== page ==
Reference : Performance on a Computerized Shopping Task in Bipolar Disorder and Alcohol Dependency
Scientific congresses and symposiums : Poster
Social & behavioral sciences, psychology : Theoretical & cognitive psychology
http://hdl.handle.net/2268/171512
Performance on a Computerized Shopping Task in Bipolar Disorder and Alcohol Dependency
English
Laloyaux, Julien mailto [Université de Liège - ULiège > Département de Psychologie : cognition et comportement > Psychologie clinique cognitive et comportementale >]
Michel, Céline []
Pellegrini, Nadia []
Mourad, Haitham []
Bertrand, Hervé []
Domken, Marc-André []
Van der Linden, Martial mailto [Université de Liège - ULiège > Département de Psychologie : cognition et comportement > Psychopathologie cognitive >]
Laroi, Frank mailto [Université de Liège - ULiège > Département de Psychologie : cognition et comportement > Psychologie clinique cognitive et comportementale >]
10-Aug-2014
Yes
International
122nd Annual Convention of the American Psychological Association
7 - 10 August 2014
American Psychological Association
Washington DC
USA
[en] Bipolar disorder ; Alcohol dependency ; computerized
[en] Persons diagnosed with bipolar disorder and alcohol dependency are frequently subject to cognitive impairments and encounter difficulties during everyday life activities. However, little is known how these deficits interact in real life. Moreover, previous studies have primarily used questionnaires or observational methods to assess everyday life functioning, both of which contain a number of limits. In order to address some of these limits, we developed a computerized real-life activity task, in particular, a shopping task where participants are required to shop for a list of 8 grocery store items in a virtual supermarket. Twenty individuals diagnosed with alcoholic dependence and 21 patients diagnosed with bipolar disorder were compared with healthy controls (20 and 21, respectively), matched for age, sex and educational level. All participants completed the shopping task, and both clinical groups were evaluated with an extensive battery of cognitive tests (assessing executive functioning, attention, processing speed and memory), clinical scales and a measure of real world functioning. Results showed that, for both clinical groups, performance on the computerized shopping task significantly differentiated patients and healthy controls for a number of variables, especially total time to complete the shopping task. Performances on shopping task variables, in both clinical groups, were also significantly correlated with cognitive tests measuring processing speed, episodic memory, cognitive flexibility and inhibition. Finally, performances on the computerized shopping task were significantly correlated with real world functioning in both patient groups. These findings suggest that the computerized task used in the present study provides a valid indication of the level of real world functioning for these clinical populations, and therefore may be viewed as a valuable instrument in both an evaluation and remediation context.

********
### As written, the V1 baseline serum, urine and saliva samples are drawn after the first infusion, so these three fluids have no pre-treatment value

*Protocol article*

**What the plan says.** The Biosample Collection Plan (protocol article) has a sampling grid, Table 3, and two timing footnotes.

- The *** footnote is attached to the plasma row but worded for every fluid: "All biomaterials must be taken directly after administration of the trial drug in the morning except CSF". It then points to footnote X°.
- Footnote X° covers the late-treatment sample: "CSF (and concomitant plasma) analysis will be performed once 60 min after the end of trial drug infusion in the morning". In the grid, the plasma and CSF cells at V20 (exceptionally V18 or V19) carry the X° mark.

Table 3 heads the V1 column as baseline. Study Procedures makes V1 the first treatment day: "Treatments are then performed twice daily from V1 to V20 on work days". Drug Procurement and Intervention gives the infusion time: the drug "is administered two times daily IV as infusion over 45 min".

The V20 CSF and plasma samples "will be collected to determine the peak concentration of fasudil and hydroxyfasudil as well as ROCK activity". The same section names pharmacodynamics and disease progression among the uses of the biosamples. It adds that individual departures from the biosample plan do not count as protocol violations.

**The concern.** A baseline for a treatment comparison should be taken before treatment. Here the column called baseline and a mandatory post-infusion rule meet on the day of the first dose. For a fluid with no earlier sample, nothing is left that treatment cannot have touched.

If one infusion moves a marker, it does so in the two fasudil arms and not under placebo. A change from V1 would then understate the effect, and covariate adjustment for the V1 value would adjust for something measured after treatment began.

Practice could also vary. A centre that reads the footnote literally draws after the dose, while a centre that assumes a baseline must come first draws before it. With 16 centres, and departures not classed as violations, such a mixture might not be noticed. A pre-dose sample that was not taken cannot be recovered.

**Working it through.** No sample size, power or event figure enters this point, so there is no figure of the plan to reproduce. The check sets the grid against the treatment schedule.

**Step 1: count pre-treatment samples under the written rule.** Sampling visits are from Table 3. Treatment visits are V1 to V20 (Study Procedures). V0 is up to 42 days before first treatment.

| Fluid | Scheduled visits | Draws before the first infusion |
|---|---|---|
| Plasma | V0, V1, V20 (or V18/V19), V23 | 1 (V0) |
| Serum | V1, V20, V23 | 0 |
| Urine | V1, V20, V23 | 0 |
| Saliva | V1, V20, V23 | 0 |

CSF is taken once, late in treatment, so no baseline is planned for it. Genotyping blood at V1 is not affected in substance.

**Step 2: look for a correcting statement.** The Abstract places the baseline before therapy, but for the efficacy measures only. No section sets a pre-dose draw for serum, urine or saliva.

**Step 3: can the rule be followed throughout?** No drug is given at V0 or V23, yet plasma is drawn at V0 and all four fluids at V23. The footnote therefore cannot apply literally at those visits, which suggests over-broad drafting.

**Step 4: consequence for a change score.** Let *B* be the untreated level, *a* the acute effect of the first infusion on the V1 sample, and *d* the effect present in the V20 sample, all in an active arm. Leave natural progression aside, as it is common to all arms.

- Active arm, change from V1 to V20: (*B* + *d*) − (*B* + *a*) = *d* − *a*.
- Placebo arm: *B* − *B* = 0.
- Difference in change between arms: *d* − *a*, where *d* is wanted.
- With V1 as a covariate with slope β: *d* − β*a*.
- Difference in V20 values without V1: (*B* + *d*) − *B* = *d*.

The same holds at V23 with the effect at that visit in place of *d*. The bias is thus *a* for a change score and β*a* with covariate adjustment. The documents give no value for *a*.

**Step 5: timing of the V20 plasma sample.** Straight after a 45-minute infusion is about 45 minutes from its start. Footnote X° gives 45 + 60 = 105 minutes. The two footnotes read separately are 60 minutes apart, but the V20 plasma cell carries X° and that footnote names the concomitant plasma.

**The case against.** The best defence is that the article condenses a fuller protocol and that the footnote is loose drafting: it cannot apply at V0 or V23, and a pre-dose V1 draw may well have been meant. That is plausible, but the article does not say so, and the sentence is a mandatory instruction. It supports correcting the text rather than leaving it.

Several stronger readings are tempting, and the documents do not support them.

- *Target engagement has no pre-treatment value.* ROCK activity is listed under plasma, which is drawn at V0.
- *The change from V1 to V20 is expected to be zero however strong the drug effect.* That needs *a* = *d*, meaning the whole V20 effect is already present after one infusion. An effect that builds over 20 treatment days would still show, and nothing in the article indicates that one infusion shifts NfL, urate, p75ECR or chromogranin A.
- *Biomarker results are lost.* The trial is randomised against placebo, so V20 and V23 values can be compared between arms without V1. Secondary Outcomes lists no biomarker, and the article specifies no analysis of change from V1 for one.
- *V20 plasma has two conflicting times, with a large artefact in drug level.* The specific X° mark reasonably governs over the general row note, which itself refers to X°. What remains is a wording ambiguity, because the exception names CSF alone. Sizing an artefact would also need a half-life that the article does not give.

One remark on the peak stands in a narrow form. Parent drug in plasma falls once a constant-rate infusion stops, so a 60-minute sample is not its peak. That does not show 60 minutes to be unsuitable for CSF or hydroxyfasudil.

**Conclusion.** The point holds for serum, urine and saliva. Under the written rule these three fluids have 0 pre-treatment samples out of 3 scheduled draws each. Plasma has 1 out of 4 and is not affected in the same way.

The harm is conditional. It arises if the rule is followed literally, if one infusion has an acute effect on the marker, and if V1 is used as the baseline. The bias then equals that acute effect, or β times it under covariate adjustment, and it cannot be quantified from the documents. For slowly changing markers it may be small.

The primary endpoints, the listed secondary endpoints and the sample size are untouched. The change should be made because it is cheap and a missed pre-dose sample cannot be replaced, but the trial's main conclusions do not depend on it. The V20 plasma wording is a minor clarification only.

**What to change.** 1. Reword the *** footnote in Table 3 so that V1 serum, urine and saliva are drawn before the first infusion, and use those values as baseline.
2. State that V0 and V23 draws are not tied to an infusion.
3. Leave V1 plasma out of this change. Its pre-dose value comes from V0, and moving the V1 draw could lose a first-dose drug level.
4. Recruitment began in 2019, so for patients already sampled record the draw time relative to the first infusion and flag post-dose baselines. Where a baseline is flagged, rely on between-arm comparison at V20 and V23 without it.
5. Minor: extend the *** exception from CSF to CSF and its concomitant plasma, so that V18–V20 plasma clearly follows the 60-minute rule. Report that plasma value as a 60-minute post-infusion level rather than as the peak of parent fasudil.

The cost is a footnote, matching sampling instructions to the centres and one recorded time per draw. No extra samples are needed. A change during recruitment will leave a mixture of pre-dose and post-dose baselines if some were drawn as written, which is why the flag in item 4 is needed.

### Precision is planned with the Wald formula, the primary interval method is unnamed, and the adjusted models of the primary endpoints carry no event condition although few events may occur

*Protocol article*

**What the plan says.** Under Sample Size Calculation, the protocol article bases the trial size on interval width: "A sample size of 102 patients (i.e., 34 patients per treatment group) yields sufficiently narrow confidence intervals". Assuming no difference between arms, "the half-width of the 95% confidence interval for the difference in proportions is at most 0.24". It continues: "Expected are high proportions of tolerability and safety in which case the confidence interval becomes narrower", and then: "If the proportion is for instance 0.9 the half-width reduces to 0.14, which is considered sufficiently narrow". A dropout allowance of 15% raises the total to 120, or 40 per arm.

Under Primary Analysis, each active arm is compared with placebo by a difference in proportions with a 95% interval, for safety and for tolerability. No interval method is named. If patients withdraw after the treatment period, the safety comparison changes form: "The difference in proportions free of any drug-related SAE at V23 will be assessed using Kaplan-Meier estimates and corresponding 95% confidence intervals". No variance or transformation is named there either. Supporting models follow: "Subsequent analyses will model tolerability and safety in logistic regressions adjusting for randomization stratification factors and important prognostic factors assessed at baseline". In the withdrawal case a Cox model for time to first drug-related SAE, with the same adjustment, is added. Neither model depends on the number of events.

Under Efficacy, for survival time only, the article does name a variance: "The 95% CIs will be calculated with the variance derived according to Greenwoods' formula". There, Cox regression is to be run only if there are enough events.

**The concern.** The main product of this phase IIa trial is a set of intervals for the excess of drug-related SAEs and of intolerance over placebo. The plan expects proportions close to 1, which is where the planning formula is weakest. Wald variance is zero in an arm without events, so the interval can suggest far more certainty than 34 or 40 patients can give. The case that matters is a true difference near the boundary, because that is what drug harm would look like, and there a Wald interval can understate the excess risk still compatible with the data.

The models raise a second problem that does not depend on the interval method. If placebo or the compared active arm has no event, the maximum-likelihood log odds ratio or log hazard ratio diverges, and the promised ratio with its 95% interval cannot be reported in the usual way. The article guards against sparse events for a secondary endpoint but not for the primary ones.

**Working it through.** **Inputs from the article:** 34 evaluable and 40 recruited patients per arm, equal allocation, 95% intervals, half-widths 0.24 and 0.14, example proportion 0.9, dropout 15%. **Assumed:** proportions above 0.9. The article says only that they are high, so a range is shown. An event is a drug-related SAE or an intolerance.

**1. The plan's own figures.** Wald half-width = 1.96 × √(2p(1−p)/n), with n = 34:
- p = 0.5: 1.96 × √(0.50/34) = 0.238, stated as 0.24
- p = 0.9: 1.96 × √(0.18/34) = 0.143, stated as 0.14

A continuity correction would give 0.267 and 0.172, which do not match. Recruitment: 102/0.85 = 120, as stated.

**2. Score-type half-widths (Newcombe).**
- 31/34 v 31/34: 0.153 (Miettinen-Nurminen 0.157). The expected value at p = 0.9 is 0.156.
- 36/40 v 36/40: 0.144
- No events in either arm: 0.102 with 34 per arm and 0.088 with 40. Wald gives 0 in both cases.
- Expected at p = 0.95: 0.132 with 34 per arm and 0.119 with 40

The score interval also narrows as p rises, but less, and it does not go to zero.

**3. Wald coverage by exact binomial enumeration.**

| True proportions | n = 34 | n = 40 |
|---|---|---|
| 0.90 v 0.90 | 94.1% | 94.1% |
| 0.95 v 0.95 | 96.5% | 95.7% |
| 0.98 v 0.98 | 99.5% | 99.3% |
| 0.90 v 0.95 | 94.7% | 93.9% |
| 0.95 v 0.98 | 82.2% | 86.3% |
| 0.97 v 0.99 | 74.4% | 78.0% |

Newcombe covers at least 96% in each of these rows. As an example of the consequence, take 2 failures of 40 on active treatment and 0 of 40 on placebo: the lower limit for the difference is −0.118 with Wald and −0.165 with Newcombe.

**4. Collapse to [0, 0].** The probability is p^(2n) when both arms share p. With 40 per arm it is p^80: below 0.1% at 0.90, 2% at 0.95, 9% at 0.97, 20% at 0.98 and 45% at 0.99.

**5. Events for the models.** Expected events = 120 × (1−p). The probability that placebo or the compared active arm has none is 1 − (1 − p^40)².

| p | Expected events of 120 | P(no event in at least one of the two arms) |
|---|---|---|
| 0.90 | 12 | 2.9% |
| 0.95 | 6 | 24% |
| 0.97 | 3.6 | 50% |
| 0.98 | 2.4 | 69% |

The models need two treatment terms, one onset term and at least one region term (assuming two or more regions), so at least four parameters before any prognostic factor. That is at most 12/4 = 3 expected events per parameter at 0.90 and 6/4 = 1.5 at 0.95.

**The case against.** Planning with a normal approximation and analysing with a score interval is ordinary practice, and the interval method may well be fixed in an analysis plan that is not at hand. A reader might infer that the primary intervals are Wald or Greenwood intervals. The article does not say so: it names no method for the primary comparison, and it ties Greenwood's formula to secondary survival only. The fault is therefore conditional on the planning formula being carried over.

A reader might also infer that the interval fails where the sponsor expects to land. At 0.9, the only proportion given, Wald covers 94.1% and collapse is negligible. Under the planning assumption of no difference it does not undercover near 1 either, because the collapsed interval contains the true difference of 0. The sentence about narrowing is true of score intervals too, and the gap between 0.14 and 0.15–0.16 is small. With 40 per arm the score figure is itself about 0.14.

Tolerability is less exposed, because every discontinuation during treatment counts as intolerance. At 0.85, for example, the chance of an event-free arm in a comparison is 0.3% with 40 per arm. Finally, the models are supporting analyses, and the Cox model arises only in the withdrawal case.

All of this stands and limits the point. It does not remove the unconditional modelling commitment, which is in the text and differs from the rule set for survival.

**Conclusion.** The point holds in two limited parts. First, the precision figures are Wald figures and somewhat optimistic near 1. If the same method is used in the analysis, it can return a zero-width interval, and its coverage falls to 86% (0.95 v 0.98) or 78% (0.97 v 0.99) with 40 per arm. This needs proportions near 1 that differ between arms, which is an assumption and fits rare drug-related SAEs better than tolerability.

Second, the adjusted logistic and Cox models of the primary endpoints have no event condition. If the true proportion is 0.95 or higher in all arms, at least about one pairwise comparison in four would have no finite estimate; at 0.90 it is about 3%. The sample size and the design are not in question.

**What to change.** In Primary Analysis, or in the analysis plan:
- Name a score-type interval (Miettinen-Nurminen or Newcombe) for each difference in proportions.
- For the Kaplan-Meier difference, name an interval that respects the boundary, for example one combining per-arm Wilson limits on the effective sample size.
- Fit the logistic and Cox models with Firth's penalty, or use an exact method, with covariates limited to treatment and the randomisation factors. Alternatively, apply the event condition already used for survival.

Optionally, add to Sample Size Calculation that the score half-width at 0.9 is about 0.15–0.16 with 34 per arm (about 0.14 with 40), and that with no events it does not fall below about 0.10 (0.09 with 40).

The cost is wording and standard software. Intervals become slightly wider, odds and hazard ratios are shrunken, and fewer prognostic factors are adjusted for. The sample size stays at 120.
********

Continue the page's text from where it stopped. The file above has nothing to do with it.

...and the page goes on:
http://hdl.handle.net/2268/171512

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